Russian aviation in search of a foothold

Yak-130 – one of the most successful Russian combat aircraft of recent years - is also flying in Farnborough, among other Russian aircrafts. Source: Reuters/Vostock-Photo

Yak-130 – one of the most successful Russian combat aircraft of recent years - is also flying in Farnborough, among other Russian aircrafts. Source: Reuters/Vostock-Photo

The Farnborough International Air Show is an important event for the aerospace industry, but not for Russia. Russian aviation usually gets most of its exposure at Asian forums.

The Farnborough International Air Show which has just opened in Britain is an important event for the aerospace industry. For Russia, Farnborough has never been “the main event”. Russian aviation usually gets most of its exposure at Asian forums. However, today the issue of correcting the direction of the Russian aviation industry is becoming more and more significant.

Talks about future cuts in exports of Russian combat aircraft are now accepted in a calmer way than 5 or 7 years ago. The internal Russian market is becoming the main site for Russian combat aircraft manufacturers more and more, and this will most probably be the trend in the future. The main reason for it is the fact that the Russian Defense Ministry – specifically the Russian Air Force – has established itself as a reliable long-term customer. The number of aircraft already ordered for the Air Force is close to 400, with 70 already delivered. The total number in the current decade is expected to be 600.

 

At the same time there are a number of problems that cannot be solved exclusively by means of the military air industry. “Resource” aircraft – transportation and passenger planes designed to operate for thousands of hours – have long since become the main revenue item for the largest Russian aircraft manufacturers. Today, having in the product line a family of high-demand civilian planes gives the aviation industry much more economic, technological, and personnel stability than any possible defense order.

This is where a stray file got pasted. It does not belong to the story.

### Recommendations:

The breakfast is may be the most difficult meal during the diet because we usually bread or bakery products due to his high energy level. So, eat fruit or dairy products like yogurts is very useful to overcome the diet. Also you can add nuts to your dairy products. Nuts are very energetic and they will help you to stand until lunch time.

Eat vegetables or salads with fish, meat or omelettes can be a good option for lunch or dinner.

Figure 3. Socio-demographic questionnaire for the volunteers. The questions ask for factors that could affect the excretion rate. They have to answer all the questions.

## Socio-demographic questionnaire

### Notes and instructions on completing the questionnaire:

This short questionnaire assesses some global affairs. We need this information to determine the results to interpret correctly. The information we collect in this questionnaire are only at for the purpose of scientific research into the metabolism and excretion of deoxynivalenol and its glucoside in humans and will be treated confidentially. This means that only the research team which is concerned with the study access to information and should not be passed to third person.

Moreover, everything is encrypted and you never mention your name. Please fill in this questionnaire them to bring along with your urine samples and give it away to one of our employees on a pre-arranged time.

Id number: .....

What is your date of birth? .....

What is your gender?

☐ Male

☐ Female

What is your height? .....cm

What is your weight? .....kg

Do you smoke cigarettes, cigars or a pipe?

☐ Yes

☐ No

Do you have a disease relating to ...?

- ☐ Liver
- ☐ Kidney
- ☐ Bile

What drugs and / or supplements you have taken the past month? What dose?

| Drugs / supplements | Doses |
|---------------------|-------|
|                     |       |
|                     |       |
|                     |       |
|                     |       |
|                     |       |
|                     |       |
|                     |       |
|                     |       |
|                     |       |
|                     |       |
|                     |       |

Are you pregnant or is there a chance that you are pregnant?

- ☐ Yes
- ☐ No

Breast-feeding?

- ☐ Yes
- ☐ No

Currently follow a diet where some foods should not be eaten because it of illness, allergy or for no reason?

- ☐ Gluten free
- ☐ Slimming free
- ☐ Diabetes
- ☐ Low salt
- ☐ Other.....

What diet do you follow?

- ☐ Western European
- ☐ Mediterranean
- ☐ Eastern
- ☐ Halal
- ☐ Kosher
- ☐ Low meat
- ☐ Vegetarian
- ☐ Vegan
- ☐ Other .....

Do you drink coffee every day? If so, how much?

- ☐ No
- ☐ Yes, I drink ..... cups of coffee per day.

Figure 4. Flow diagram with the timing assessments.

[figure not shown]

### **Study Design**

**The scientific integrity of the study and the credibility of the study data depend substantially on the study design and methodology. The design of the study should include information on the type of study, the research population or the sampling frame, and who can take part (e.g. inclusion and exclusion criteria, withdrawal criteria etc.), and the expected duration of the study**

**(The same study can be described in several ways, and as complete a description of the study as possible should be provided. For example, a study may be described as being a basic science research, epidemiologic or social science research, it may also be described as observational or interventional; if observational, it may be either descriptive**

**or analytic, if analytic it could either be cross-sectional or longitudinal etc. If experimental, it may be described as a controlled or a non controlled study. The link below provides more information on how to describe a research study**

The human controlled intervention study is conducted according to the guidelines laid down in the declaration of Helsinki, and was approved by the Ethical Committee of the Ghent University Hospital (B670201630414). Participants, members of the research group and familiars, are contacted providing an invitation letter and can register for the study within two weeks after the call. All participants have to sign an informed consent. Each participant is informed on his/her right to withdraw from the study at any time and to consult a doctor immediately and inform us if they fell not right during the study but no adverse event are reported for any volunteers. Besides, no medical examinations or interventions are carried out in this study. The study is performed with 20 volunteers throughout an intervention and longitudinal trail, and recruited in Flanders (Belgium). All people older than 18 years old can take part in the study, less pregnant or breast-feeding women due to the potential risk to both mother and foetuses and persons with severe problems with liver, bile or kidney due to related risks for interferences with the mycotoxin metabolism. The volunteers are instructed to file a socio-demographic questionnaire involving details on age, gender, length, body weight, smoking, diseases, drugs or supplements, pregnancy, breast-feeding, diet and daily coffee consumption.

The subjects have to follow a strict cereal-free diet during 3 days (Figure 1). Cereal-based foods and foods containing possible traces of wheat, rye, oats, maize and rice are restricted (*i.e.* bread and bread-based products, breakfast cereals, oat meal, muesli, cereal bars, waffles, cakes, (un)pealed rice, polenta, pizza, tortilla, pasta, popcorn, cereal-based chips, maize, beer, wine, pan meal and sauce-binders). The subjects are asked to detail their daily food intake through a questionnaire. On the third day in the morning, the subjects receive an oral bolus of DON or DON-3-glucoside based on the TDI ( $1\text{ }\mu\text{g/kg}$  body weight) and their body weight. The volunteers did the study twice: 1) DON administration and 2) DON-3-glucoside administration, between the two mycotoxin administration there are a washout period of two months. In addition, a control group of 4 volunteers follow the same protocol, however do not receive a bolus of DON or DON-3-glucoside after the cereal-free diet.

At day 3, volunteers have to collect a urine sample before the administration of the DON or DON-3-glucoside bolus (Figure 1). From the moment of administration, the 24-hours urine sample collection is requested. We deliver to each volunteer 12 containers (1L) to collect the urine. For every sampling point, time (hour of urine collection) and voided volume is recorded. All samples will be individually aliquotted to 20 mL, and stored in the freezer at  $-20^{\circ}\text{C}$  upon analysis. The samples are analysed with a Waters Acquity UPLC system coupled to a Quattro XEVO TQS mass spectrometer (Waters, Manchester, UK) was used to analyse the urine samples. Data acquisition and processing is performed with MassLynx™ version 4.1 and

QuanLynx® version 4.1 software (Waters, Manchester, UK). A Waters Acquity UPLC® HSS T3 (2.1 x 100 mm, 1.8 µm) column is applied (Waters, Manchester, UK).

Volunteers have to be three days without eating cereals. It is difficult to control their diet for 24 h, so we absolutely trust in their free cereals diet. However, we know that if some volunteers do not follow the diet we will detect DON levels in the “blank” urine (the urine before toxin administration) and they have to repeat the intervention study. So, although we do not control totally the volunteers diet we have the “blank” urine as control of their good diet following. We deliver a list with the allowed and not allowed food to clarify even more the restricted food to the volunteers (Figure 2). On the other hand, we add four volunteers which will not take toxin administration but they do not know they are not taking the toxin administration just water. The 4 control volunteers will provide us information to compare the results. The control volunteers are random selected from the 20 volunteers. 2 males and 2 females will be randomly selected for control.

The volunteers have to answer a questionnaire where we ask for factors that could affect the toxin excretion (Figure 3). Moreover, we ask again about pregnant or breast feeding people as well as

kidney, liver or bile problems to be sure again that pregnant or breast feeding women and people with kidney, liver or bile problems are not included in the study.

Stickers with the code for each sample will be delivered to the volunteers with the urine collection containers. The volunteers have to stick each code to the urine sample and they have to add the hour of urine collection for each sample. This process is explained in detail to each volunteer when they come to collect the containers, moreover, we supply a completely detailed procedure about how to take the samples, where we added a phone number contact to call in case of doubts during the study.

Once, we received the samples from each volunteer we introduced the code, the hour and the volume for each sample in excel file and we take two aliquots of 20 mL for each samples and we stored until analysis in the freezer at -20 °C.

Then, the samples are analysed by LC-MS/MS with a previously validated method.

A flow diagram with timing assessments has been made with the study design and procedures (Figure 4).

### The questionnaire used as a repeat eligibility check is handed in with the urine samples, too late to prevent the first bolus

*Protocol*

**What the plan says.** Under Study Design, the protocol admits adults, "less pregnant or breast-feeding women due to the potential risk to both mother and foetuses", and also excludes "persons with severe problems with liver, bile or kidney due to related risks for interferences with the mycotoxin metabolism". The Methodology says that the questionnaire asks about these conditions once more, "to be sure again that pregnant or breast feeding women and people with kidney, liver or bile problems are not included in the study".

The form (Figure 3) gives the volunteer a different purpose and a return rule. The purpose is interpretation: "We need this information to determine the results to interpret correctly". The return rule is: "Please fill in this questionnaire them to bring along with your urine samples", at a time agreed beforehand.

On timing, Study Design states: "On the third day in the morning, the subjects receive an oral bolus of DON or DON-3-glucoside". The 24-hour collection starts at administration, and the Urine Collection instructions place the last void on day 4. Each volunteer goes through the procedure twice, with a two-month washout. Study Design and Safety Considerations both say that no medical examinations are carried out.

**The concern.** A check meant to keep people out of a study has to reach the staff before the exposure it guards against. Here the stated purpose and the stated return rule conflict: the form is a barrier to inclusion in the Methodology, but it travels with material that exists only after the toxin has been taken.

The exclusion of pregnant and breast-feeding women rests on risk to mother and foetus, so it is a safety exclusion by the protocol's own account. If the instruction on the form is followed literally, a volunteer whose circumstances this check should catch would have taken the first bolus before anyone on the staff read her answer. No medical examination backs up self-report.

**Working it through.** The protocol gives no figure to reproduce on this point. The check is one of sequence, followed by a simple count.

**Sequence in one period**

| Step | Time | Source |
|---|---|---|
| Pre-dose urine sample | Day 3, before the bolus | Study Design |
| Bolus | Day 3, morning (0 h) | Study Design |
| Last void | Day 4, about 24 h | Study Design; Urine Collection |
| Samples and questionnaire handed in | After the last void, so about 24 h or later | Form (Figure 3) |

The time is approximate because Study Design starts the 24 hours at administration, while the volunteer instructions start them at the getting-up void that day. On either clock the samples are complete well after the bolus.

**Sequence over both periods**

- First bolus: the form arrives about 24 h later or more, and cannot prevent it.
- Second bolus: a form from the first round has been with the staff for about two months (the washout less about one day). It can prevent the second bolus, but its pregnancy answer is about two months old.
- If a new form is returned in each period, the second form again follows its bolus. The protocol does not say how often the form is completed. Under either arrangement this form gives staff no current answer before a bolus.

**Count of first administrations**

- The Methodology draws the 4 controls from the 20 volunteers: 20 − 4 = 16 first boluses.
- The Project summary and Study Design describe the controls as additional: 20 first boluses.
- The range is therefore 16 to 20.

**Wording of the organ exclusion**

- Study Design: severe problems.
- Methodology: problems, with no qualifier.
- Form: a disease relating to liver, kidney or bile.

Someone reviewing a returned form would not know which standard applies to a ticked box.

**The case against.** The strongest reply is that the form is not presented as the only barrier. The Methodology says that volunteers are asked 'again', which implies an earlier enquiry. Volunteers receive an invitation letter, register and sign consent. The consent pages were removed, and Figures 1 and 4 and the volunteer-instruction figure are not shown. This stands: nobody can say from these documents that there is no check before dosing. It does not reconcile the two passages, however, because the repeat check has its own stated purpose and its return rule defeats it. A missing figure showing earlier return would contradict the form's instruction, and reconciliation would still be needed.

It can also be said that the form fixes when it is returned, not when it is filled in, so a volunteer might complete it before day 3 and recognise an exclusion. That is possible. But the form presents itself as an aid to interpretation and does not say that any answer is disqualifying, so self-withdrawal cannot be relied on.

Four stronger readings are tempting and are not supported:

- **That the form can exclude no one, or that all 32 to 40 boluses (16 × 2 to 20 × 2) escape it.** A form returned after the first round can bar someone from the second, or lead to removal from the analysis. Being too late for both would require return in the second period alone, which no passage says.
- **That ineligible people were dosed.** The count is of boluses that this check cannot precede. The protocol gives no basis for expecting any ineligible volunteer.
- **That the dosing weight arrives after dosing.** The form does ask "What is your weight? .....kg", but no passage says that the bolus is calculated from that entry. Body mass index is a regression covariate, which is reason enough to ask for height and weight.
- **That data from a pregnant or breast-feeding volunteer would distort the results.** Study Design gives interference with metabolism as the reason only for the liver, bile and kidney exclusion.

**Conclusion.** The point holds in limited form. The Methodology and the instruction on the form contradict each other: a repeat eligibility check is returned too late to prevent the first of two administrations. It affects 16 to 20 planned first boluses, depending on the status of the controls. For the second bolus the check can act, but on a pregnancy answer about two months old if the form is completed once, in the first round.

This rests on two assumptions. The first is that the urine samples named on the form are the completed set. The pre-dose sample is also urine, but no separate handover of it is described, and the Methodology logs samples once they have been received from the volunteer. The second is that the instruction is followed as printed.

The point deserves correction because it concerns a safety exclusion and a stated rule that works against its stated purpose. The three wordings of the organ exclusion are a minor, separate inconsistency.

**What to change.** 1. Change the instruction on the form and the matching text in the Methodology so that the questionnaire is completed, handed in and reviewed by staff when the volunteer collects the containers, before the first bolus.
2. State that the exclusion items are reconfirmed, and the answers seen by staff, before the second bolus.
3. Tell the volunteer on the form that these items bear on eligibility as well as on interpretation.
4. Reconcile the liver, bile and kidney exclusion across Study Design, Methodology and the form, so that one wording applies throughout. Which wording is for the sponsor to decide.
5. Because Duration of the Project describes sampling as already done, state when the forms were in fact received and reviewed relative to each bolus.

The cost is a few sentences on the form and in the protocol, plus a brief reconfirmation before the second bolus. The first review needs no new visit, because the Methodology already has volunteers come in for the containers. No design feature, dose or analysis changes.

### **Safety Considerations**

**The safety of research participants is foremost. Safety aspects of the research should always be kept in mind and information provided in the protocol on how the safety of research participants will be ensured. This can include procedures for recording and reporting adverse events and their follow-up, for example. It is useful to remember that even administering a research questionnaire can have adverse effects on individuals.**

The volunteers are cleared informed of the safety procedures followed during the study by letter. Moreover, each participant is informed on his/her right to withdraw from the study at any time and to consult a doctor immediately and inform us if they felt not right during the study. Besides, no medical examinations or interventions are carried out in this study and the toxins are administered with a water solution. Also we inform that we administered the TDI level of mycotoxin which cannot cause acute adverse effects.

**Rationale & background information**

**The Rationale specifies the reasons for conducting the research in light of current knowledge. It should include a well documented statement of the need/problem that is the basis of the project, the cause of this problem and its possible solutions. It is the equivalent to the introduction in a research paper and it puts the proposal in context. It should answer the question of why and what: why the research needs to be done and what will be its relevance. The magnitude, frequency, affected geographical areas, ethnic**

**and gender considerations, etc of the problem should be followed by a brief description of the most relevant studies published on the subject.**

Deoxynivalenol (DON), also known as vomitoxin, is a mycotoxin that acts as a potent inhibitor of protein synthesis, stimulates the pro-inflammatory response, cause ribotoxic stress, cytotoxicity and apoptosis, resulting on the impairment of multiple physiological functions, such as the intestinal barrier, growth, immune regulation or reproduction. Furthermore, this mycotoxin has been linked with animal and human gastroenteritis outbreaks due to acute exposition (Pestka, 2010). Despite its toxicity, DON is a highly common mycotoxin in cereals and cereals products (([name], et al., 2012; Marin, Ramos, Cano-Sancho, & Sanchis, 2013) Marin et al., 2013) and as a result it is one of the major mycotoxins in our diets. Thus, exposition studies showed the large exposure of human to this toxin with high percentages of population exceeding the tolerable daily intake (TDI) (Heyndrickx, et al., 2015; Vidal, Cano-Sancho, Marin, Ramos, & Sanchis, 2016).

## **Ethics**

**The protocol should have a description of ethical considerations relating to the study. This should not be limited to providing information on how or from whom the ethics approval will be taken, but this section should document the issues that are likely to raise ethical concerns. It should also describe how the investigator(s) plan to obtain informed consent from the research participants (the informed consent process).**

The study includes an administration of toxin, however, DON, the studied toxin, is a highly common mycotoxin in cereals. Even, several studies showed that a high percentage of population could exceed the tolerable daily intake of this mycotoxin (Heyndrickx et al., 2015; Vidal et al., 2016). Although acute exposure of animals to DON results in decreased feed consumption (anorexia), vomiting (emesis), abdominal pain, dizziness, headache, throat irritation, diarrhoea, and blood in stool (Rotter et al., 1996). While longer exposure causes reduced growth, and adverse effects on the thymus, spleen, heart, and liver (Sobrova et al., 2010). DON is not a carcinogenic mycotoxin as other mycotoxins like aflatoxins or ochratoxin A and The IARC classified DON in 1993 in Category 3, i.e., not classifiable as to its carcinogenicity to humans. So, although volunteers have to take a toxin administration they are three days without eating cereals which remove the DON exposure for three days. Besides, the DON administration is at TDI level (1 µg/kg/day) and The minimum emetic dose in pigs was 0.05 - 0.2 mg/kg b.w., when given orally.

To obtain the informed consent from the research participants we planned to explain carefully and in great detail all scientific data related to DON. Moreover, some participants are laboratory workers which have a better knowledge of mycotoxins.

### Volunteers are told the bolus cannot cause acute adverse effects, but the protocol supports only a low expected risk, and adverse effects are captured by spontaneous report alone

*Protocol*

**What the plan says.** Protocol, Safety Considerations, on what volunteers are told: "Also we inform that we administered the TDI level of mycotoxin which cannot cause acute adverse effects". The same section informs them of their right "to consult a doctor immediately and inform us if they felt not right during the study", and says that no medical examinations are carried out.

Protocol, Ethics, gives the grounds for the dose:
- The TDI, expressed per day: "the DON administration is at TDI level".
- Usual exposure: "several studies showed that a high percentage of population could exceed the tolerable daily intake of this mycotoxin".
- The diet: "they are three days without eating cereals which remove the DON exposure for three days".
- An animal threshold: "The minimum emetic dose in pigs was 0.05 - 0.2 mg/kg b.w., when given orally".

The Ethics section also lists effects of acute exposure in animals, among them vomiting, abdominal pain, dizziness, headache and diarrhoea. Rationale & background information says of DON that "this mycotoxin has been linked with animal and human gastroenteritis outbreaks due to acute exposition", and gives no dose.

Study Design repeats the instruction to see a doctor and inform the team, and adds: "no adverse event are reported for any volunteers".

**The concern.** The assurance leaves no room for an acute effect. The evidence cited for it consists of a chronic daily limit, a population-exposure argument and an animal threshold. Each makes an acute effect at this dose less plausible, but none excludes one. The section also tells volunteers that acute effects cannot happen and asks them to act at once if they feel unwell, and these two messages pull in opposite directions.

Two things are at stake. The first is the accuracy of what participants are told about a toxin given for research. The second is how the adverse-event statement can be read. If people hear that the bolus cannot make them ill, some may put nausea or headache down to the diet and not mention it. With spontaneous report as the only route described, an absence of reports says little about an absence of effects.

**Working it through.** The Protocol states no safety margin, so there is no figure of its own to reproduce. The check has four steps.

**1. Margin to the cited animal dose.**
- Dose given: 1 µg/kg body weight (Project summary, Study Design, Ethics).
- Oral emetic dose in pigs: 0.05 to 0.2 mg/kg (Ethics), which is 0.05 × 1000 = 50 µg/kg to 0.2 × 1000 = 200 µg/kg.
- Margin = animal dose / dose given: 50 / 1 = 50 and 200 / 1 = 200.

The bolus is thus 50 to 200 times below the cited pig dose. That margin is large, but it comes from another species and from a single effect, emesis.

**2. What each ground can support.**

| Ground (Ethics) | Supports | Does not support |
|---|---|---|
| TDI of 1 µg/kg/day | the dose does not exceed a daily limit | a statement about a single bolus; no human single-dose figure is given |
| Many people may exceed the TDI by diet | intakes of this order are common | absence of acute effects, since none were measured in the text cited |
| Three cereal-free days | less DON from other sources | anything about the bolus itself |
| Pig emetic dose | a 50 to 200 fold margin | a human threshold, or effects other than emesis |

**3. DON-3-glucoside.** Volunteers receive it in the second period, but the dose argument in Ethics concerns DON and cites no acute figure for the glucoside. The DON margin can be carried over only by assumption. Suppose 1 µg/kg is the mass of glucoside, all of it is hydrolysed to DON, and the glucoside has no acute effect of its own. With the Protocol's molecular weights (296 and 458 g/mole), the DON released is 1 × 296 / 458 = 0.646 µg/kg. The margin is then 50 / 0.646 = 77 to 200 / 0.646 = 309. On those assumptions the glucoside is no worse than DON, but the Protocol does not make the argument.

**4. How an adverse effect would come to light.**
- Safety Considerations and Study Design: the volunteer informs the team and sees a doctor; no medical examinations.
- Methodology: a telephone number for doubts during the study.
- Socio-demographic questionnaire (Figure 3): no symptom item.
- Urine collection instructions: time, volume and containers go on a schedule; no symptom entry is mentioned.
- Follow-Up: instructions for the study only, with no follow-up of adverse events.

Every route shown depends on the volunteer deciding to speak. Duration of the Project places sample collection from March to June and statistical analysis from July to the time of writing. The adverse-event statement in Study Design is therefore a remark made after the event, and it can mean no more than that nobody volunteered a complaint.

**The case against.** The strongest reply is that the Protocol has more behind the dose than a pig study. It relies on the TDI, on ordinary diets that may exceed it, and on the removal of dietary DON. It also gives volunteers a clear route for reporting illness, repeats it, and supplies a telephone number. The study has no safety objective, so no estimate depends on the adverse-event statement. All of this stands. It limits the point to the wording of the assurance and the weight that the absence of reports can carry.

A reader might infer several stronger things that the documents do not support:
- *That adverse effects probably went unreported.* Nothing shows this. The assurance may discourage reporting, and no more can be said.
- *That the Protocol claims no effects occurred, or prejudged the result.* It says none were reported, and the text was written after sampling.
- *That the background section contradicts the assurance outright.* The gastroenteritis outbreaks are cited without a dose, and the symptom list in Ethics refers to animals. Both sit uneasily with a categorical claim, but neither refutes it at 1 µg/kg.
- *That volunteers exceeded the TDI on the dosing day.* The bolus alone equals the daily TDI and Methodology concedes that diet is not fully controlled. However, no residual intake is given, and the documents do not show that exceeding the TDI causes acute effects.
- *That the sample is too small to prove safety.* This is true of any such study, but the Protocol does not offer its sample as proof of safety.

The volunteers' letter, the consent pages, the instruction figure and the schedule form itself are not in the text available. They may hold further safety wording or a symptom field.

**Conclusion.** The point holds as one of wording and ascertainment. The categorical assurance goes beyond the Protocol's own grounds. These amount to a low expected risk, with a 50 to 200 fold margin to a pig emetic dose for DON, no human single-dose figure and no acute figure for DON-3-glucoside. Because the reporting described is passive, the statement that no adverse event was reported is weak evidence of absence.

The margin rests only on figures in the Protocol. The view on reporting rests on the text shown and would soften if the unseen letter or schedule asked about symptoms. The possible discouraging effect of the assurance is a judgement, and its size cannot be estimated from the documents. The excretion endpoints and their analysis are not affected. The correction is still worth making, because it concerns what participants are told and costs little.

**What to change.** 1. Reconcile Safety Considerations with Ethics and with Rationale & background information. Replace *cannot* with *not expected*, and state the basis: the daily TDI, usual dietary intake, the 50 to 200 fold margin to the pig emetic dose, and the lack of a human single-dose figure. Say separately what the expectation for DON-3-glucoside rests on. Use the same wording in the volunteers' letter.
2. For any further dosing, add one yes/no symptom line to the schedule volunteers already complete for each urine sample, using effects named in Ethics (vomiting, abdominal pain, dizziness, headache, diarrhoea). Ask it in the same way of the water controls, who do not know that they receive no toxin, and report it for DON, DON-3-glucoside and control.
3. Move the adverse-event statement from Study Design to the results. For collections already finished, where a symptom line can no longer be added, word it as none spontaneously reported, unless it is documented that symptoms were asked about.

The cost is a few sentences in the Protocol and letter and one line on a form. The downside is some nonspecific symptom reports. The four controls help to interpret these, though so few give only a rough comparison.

Yet unlike the combat aircraft market, the internal purchases are not sufficient for steady development – for normal volumes of production and sales, the goods should be in stable external demand.

 

Under such conditions, air shows including Farnborough are the place to show off goods to their best advantage. As of now there is not much to show – only the Superjet. The first MC-21 is expected by 2015. It should be noted that Russian civilian aircraft has not yet acquired the reputation to be able to get a share in the volume of purchases of the leading international air companies. Failures like the SSJ-100 crash in Indonesia in May have not helped in trying to making a name for the industry again. And here the air industry needs state support both in the form of “sponsored” purchases and in the way of lobbying domestic products at the external market using diplomatic and economic tools.

 

Practically the same can be said about transportation aircraft. In order to restore large-scale manufacturing of cargo aircraft, it is necessary to have orders from commercial companies and not just military purchases. Large orders for domestic air companies sponsored by the state or preferential contracts for friendly foreign customers might serve as a “starter” here. The ultimate goal shall be creation of a competitive aviation industry; the state support shall not make up for insufficiently high flying and technical qualities, low commercial effectiveness, or lack of modern service structure as it often happened in the past.

So far there is a Yak-130 flying in Farnborough – one of the most successful Russian combat aircraft of recent years – as well as a SSJ-100. They are the first signs of the new generation of Russian civilian aircraft. Talk about any multi-billion contracts for Russian aircraft won’t be heard at this air show, but it is vitally important to build an image, to expand contacts, and to promote. In this context it is really upsetting that the Russian Knights aerobatic team were not able to make it to Farnborough.

 

There are no minor problems in aviation and it is not so much that effective SU-27 flights were to convince somebody of something, but it is yet another example of either negligence or unwillingness of many Russian officials to do their job properly and to bear responsibility. Until this changes, such air shows as Farnborough merely lead to wishful thinking.

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